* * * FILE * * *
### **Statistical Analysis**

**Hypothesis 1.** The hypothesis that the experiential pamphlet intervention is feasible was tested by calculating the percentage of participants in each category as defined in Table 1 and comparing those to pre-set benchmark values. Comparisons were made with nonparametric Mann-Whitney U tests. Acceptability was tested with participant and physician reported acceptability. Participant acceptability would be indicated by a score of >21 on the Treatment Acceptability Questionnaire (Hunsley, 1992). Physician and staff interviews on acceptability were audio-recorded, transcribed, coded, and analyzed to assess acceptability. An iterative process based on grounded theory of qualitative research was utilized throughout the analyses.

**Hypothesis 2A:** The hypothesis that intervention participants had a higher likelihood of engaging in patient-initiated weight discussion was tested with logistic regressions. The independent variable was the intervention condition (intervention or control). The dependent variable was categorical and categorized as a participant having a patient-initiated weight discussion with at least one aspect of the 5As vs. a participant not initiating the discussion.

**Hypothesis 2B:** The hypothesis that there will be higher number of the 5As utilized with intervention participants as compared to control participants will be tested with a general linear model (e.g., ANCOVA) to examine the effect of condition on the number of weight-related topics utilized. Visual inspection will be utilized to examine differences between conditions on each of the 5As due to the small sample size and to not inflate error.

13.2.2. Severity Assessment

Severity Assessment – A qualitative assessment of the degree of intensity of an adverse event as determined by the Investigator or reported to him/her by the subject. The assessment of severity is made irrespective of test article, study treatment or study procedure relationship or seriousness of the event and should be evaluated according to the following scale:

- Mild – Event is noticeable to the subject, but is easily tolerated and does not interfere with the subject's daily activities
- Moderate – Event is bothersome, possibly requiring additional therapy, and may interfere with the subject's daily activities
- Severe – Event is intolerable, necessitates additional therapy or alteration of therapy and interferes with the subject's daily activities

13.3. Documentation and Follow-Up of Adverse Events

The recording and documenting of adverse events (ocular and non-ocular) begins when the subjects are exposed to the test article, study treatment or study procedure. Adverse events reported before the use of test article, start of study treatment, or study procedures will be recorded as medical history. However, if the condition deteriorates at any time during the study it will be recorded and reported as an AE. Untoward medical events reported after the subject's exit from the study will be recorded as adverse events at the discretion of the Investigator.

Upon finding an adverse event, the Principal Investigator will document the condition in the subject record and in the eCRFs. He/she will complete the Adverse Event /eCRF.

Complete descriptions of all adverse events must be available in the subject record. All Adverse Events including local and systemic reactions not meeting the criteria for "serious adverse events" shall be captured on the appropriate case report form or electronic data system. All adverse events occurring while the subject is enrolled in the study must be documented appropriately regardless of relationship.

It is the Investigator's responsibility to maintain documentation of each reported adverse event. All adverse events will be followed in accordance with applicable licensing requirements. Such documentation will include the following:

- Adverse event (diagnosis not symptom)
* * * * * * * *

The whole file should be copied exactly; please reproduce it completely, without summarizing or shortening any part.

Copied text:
### **Statistical Analysis**

**Hypothesis 1.** The hypothesis that the experiential pamphlet intervention is feasible was tested by calculating the percentage of participants in each category as defined in Table 1 and comparing those to pre-set benchmark values. Comparisons were made with nonparametric Mann-Whitney U tests. Acceptability was tested with participant and physician reported acceptability. Participant acceptability would be indicated by a score of >21 on the Treatment Acceptability Questionnaire (Hunsley, 1992). Physician and staff interviews on acceptability were audio-recorded, transcribed, coded, and analyzed to assess acceptability. An iterative process based on grounded theory of qualitative research was utilized throughout the analyses.

**Hypothesis 2A:** The hypothesis that intervention participants had a higher likelihood of engaging in patient-initiated weight discussion was tested with logistic regressions. The independent variable was the intervention condition (intervention or control). The dependent variable was categorical and categorized as a participant having a patient-initiated weight discussion with at least one aspect of the 5As vs. a participant not initiating the discussion.

**Hypothesis 2B:** The hypothesis that there will be higher number of the 5As utilized with intervention participants as compared to control participants will be tested with a general linear model (e.g., ANCOVA) to examine the effect of condition on the number of weight-related topics utilized. Visual inspection will be utilized to examine differences between conditions on each of the 5As due to the small sample size and to not inflate error.

13.2.2. Severity Assessment

Severity Assessment – A qualitative assessment of the degree of intensity of an adverse event as determined by the Investigator or reported to him/her by the subject. The assessment of severity is made irrespective of test article, study treatment or study procedure relationship or seriousness of the event and should be evaluated according to the following scale:

- Mild – Event is noticeable to the subject, but is easily tolerated and does not interfere with the subject's daily activities
- Moderate – Event is bothersome, possibly requiring additional therapy, and may interfere with the subject's daily activities
- Severe – Event is intolerable, necessitates additional therapy or alteration of therapy and interferes with the subject's daily activities

13.3. Documentation and Follow-Up of Adverse Events

The recording and documenting of adverse events (ocular and non-ocular) begins when the subjects are exposed to the test article, study treatment or study procedure. Adverse events reported before the use of test article, start of study treatment, or study procedures will be recorded as medical history. However, if the condition deteriorates at any time during the study it will be recorded and reported as an AE. Untoward medical events reported after the subject's exit from the study will be recorded as adverse events at the discretion of the Investigator.

Upon finding an adverse event, the Principal Investigator will document the condition in the subject record and in the eCRFs. He/she will complete the Adverse Event /eCRF.

Complete descriptions of all adverse events must be available in the subject record. All Adverse Events including local and systemic reactions not meeting the criteria for "serious adverse events" shall be captured on the appropriate case report form or electronic data system. All adverse events occurring while the subject is enrolled in the study must be documented appropriately regardless of relationship.

It is the Investigator's responsibility to maintain documentation of each reported adverse event. All adverse events will be followed in accordance with applicable licensing requirements. Such documentation will include the following:

- Adverse event (diagnosis not symptom)